Biden signs executive order in attempt to help low-income women pay for abortions if they have to cross state lines

President Joe Biden on Wednesday signed an executive order that his administration says will help low-income people pay for abortion services if they have to travel out of state to obtain them.

The order, according to administration officials, paves the way for Medicaid to cover abortion-related costs for people who have traveled from states where their abortion is banned to states where it is not.

But Biden and other officials on Wednesday provided few details about how the change would work — or a timeline for it to be implemented.

"Today, I'm signing the second executive order that responds to the health care crisis that has unfolded since the Supreme Court overturned Roe [v. Wade] and that women are facing all across America," he said at a White House event.

It remained unclear how this change to Medicaid coverage would avoid legal run-ins with the Hyde Amendment, a federal law that prohibits federal government dollars from being spent on abortion except in cases of rape, incest and to save the pregnant person's life.

Already, people covered by Medicaid have extremely limited abortion coverage in 34 states and the District of Columbia, while just 16 states use their own funds to aid abortion coverage under Medicaid.

MORE: Administering abortion from abroad in post-Roe America

White House press secretary Karine Jean-Pierre told reporters on Wednesday the order "will not violate the Hyde Amendment," but she did not elaborate.

Biden's order directs the secretary of Health and Human Services (HHS) to pursue these changes, and Jean-Pierre deferred specific questions about how the change would work to that agency.

Spokespeople for HHS did not provide additional details when asked by ABC News, and HHS Secretary Xavier Becerra did not mention the potential changes to Medicaid coverage when he spoke after Biden at Wednesday's event, which was the first meeting of an interagency task force Biden launched in the wake of the Supreme Court reversing Roe in June.

The new directive allows Becerra to "invite states to apply for Medicaid waivers so that states where abortion is legal could provide services to people traveling from a state where abortion may be illegal to seek services in their state," a senior administration official told reporters.

Technically, these states would apply through what's known as a Medicaid 1115 waiver.

The official noted that when the White House looked into declaring a public health emergency for abortion and what that would allow the federal government to do, this change to Medicaid — an assistance program for low-income patients' medical expenses — was one of the options. But the White House realized the president could also do that through an executive order.

President Joe Biden speaks virtually during the first meeting of the interagency Task Force on Reproductive Healthcare Access at the White House complex in Washington, D.C., Aug. 3, 2022.Susan Walsh/AP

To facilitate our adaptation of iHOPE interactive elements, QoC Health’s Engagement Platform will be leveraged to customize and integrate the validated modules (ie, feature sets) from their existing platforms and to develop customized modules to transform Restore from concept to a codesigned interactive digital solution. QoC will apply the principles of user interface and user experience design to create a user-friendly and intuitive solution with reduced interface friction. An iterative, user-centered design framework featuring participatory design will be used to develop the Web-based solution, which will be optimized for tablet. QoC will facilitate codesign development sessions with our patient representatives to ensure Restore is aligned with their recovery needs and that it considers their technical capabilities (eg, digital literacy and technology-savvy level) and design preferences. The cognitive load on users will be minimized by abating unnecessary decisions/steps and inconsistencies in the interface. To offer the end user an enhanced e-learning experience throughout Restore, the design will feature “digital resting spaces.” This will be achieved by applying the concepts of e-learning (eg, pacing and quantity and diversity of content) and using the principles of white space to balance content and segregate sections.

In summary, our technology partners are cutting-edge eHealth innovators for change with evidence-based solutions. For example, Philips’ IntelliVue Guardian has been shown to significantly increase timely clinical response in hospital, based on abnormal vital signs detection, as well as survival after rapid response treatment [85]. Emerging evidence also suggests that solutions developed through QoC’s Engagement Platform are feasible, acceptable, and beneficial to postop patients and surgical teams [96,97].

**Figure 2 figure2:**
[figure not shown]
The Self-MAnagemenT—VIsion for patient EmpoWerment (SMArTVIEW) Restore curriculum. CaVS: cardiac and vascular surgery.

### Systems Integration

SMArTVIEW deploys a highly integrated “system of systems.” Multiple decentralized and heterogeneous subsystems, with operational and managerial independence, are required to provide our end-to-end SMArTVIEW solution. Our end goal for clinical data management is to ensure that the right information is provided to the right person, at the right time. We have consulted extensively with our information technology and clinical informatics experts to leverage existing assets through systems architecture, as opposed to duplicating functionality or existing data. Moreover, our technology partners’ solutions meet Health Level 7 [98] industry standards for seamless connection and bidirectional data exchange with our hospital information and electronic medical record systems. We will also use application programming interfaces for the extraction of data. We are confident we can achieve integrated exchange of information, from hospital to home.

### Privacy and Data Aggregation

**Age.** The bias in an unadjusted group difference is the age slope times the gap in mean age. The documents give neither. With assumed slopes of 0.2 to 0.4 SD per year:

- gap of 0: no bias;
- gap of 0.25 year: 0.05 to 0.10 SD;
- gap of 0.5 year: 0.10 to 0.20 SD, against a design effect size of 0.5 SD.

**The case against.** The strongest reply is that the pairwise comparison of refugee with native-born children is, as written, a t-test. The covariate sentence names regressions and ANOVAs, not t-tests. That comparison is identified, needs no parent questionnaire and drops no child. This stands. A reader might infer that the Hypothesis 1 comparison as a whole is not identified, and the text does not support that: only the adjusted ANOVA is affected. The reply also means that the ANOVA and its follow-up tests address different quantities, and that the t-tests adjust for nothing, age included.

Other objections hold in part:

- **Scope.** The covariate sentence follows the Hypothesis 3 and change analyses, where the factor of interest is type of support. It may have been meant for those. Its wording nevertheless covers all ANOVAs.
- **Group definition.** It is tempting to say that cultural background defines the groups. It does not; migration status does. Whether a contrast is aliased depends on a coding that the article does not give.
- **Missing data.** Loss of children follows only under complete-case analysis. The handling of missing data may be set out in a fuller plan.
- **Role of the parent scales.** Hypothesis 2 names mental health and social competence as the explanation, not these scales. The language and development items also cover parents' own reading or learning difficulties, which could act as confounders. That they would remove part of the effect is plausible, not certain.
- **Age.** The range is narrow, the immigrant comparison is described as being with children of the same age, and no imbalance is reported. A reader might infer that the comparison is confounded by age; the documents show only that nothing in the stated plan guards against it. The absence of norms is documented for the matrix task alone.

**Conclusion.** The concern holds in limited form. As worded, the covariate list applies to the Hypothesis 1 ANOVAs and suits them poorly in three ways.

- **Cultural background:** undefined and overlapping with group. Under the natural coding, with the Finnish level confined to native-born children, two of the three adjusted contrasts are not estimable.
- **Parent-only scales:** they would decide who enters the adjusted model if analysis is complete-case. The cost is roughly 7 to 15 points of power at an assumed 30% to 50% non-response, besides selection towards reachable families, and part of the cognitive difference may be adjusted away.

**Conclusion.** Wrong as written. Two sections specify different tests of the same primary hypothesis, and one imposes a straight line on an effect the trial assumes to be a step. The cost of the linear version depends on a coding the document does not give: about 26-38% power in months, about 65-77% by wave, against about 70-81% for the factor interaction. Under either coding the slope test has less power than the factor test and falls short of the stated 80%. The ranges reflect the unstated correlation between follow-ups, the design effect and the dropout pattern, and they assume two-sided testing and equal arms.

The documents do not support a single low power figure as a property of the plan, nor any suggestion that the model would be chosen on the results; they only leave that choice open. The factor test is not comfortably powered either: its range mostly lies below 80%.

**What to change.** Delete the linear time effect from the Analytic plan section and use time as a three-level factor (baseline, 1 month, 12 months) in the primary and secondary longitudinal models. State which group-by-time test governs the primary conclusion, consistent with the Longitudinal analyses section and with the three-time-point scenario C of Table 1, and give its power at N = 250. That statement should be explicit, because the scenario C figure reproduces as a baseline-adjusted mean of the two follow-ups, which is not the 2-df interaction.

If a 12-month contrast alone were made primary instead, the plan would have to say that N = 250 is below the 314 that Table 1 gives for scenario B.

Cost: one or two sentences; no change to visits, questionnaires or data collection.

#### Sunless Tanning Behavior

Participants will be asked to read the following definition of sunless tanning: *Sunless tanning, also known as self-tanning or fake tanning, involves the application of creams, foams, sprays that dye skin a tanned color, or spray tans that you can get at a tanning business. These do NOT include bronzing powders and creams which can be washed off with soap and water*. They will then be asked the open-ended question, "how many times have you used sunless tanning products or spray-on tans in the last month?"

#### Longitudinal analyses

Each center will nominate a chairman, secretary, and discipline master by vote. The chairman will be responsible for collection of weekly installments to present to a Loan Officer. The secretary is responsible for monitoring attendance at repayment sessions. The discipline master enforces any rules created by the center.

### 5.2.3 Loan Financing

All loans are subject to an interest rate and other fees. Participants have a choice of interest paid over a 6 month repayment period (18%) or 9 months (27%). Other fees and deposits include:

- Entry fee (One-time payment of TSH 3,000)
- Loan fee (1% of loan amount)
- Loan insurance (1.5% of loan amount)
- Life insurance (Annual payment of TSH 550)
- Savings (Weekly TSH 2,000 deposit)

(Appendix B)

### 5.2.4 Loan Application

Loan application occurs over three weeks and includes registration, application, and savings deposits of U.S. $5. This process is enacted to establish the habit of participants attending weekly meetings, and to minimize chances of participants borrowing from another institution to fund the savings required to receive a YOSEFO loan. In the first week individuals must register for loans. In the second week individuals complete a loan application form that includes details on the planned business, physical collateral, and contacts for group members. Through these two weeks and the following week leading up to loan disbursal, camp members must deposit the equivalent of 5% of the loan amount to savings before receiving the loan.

The timeline for these changes remains unclear, though.

ABC News Chief White House Correspondent Cecilia Vega pressed Jean-Pierre on Wednesday for more details on the implementation of the executive order for women who want to seek abortion care soon.

"Are we talking about days, are we talking about weeks, are we talking about six months?" Vega asked.

MORE: Traveling for abortion care was on the rise even before Roe was overturned, data shows

Jean-Pierre said the administration didn't "have the details to share today but [HHS] will soon have more on what a waiver could look like and the timeline."

Biden's order also directs HHS to make sure "health care providers comply with federal non-discrimination laws so that women receive medically necessary care without delay," according to the White House. That could include "providing technical assistance for health care providers who may be confused or unsure of their obligations in the aftermath of the Supreme Court decision [on Roe]," or providing other info and guidance to providers about their obligations and consequences of not complying with non-discrimination laws.

The order further instructs the HHS secretary to improve research and data collection on maternal health outcomes, according to the White House.

Speaking broadly on the state of reproductive rights, Biden on Wednesday reflected on the last few weeks, calling it a "critical moment where women's health and lives are on the line amidst chaos and uncertainty unleashed by this decision."

His executive order comes just one day after abortion rights activists secured a major win in Kansas, where voters on Tuesday overwhelmingly rejected removing the right to abortion from the state constitution.

Biden said the U.S. Supreme Court "practically dared women in this country go to the ballot box and restore the right to choose that the Court just ripped away after 50 years."

"The voters of Kansas sent a powerful signal that this fall the American people will vote to preserve and protect the right and refuse to let it be ripped away from politicians," Biden said.


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